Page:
This study is an investigation of the link between fear of future violence and burnout in housing managers in a large, metropolitan mid-South city. Burnout is a facet of job satisfaction in which an employee is disengaged from her position, resulting in a multiplicity of factors affecting the employee and the employer. Burnout is an important issue in the contemporary workplace as it has been found to significantly affect turnover, productivity, and overall job satisfaction in the workforce. Factors affecting turnover have been studied in I-O psychology, and close examination of precursors to burnout is necessary to further the understanding of this variable. Fear of future violence may be an important issue affecting housing managers, although it has not been specifically studied in current literature. Fear of future violence is one potential predictor of burnout, and identifying factors which lead to burnout and turnover, such as fear of future violence, can positively affect evidence based management (EBM) theories. I-O psychologists can utilize this information to help prevent burnout in employees and build interventions to counteract the negative effects of burnout in organizations.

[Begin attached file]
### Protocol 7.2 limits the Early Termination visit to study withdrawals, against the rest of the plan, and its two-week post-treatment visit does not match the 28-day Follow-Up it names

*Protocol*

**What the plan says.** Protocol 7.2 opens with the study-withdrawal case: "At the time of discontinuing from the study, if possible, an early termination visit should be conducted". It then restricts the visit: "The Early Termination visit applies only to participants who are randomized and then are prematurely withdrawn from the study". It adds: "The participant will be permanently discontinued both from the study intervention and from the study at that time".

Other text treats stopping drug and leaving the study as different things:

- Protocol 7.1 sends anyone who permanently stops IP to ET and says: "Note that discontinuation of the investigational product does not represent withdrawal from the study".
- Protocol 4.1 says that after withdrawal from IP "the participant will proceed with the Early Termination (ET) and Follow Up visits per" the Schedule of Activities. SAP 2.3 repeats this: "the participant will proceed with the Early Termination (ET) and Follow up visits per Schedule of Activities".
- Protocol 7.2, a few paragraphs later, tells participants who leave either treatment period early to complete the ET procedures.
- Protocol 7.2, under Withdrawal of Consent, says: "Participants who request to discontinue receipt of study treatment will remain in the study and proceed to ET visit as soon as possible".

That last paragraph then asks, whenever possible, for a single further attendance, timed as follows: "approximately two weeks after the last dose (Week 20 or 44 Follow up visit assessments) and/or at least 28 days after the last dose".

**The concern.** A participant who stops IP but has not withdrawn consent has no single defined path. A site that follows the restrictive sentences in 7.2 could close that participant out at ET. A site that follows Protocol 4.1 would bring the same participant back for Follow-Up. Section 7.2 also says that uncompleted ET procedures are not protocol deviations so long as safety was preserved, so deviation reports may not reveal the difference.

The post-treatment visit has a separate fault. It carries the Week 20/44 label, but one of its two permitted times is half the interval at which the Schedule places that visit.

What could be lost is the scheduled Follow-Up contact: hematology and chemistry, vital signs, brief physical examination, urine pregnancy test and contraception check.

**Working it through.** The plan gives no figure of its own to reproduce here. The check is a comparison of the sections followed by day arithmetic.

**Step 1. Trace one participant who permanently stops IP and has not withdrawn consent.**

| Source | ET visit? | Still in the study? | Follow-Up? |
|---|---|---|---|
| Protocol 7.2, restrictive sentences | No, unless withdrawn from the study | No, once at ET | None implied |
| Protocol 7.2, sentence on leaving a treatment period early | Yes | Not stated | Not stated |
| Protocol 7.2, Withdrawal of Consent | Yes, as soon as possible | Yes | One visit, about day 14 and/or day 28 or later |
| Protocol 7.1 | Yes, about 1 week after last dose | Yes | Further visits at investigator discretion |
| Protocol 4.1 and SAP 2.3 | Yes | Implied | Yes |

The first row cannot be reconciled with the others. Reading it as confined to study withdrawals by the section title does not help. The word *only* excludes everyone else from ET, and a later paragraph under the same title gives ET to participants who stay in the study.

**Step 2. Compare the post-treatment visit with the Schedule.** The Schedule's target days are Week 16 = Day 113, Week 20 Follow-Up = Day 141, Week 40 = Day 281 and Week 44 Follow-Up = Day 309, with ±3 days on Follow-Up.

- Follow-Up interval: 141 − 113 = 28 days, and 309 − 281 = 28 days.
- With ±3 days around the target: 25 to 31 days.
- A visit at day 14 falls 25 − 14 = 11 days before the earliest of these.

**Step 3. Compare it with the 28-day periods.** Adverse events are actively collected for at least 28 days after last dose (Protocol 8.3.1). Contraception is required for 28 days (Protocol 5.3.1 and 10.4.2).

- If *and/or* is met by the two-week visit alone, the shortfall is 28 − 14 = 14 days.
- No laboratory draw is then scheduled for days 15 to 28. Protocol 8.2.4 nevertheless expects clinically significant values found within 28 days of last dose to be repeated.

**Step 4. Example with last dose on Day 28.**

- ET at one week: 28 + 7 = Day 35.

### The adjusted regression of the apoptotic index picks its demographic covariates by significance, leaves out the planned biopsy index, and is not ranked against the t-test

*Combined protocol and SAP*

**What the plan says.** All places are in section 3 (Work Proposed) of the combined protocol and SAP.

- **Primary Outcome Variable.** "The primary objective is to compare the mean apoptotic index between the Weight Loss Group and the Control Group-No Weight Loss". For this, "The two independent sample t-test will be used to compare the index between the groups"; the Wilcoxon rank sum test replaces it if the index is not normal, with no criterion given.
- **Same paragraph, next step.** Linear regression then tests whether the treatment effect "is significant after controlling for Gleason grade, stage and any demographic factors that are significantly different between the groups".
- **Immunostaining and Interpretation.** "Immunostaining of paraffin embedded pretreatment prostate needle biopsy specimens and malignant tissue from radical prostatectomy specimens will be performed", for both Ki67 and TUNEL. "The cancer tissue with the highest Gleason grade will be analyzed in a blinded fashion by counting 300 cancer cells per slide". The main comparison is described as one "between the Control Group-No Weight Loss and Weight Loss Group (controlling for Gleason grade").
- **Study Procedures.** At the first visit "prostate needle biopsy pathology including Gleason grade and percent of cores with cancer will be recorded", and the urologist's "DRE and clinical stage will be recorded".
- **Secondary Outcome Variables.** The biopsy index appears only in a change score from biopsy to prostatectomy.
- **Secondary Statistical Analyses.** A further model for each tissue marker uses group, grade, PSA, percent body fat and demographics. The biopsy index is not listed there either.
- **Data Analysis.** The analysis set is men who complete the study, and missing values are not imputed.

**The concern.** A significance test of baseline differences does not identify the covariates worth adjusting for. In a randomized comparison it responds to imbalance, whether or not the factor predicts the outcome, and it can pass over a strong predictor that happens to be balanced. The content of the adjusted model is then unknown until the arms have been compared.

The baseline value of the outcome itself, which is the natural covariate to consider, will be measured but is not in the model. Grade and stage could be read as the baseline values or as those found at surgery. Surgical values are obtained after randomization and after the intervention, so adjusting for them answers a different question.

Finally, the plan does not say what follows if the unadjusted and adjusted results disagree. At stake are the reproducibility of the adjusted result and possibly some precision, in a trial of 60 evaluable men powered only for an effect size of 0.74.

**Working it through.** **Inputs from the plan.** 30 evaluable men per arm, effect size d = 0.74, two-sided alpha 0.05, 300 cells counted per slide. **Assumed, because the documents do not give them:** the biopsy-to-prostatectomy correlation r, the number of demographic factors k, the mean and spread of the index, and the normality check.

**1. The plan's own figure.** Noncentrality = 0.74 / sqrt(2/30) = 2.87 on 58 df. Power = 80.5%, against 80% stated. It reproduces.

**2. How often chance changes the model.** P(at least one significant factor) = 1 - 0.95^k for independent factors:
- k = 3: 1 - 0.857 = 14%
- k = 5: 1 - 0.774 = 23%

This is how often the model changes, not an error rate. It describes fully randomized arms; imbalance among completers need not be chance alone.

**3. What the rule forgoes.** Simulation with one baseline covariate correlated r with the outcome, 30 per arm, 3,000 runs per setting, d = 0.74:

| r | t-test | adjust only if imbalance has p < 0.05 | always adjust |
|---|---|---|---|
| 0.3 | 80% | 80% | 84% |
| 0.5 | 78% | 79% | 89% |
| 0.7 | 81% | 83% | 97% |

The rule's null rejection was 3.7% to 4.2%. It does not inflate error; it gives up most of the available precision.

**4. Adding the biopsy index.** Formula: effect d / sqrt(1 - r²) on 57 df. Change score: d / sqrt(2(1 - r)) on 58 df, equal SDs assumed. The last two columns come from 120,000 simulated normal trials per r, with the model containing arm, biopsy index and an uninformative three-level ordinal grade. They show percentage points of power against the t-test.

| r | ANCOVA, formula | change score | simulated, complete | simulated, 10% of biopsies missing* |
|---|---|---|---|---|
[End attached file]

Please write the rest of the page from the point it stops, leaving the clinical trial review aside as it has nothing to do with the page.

This study was unable to substantiate the relationship between burnout and fear of future violence in this sample of multifamily housing managers. Neither fear of future violence nor the demographic characteristics race, tenure, gender, or education predicted burnout. Though the study was unable to find a model that adequately predicted burnout, other findings regarding multifamily housing managers, such as high burnout and low fear of future violence were found. A discussion of these findings and the future research potential of these variables is discussed.
|Subjects||Management; Occupational psychology; Organizational behavior|
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